by Kirk Walden, Advancement Specialist
What's our most important goal for our Case for Support (CFS)? Getting people to read it.
Like our newsletter or E-blasts, if no one reads these documents, the news we want to disseminate goes nowhere. What are some characteristics then, of a CFS which garners attention and readership?
As an example, every CFS should contain a "History" page that walks readers through where the ministry has been. Use creative writing sparingly; use bullet points often. Consider two examples:
The AAA Pregnancy Center started in 1984, in the living room at the home of Bill and Mary Jones. There, a prayer group began gathering, praying about a way to address the abortion issue in a Christian fashion. At the meeting were 12 interested people, though more wanted to come. Two weeks later all would meet again and begin planning to create a ministry and obtain 501c3 status for our organization.
June 4, 1984—AAA Pregnancy Center's history begins with a meeting of 12 friends at the home of Bill and Mary Jones in Leighton Valley.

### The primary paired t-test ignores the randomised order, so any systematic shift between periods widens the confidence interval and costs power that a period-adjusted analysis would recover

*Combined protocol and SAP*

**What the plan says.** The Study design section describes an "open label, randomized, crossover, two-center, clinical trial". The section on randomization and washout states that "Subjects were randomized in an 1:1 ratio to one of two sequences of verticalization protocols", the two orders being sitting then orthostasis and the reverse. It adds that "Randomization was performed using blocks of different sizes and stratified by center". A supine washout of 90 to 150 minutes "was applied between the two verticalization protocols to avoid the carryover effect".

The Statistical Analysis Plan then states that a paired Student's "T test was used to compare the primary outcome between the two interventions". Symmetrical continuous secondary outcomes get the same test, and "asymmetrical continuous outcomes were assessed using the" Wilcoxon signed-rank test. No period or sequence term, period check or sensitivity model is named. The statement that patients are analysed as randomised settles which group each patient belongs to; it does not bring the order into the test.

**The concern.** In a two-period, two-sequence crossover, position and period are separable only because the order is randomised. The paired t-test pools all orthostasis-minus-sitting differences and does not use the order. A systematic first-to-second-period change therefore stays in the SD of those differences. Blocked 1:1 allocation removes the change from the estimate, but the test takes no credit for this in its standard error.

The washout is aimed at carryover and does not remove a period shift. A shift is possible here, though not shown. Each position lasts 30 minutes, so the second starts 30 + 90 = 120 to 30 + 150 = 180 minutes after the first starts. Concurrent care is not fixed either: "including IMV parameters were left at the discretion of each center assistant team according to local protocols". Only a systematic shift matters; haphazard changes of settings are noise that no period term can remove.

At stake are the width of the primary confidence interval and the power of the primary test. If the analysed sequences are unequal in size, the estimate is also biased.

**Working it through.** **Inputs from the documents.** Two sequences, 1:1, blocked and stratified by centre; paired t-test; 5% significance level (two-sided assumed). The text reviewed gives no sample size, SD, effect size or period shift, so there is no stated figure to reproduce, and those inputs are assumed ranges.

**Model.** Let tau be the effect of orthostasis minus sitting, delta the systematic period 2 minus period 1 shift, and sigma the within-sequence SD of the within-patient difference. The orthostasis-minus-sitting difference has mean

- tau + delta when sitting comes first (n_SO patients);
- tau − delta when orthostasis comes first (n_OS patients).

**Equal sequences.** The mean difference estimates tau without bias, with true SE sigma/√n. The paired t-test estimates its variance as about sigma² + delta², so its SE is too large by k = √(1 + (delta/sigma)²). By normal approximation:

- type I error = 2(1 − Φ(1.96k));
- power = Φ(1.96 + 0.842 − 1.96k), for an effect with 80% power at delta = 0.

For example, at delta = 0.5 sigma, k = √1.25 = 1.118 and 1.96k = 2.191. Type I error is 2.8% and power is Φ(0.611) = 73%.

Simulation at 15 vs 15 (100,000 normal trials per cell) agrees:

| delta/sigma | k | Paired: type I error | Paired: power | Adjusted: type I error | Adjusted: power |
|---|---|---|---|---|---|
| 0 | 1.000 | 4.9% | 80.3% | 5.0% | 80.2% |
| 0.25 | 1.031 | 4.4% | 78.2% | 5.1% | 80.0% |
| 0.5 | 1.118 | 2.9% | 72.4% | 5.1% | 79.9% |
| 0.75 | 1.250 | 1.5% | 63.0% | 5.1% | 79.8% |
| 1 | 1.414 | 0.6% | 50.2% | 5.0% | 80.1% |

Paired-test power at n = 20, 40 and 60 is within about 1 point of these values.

May 14, 1985—Our first client arrives on opening day at our first location: 284 Elm Street in Leighton Valley.
March 12, 1986—It's a boy! Jacob is the first child born to a AAA client. Today he is 27 years old; he and his wife have two children of their own.
January 9, 1989—AAA moves into a new home on Main Street. This location would serve us for 19 years.
In the first example, we see a paragraph with mostly superfluous information. The reader is already tired, and likely will not move on to further information on our History page.
In the second, we use almost the same number of words to communicate four milestones. With a bit of detective work, we might find fascinating information that will encourage and bring life to the entire ministry.
As a writer this is hard to admit, but our readers are drawn more to our photos than to our stunning prose. Those who support us want to see what we are doing, and photos are an excellent way to tell our story. We don't need professional photographers (though this would be great). We do need photos—that tell a story.
Tweet this! It is often more effective to show one client hugging her baby than it is to show fifty clients in a group photo.
It is often more effective to show one client hugging her baby than it is to show fifty clients in a group photo. The photo of one client tells a story; fifty faces is just another group shot.
In addition, use photography to highlight new initiatives, such as construction and renovation. Architectural drawings of new construction can be helpful, too.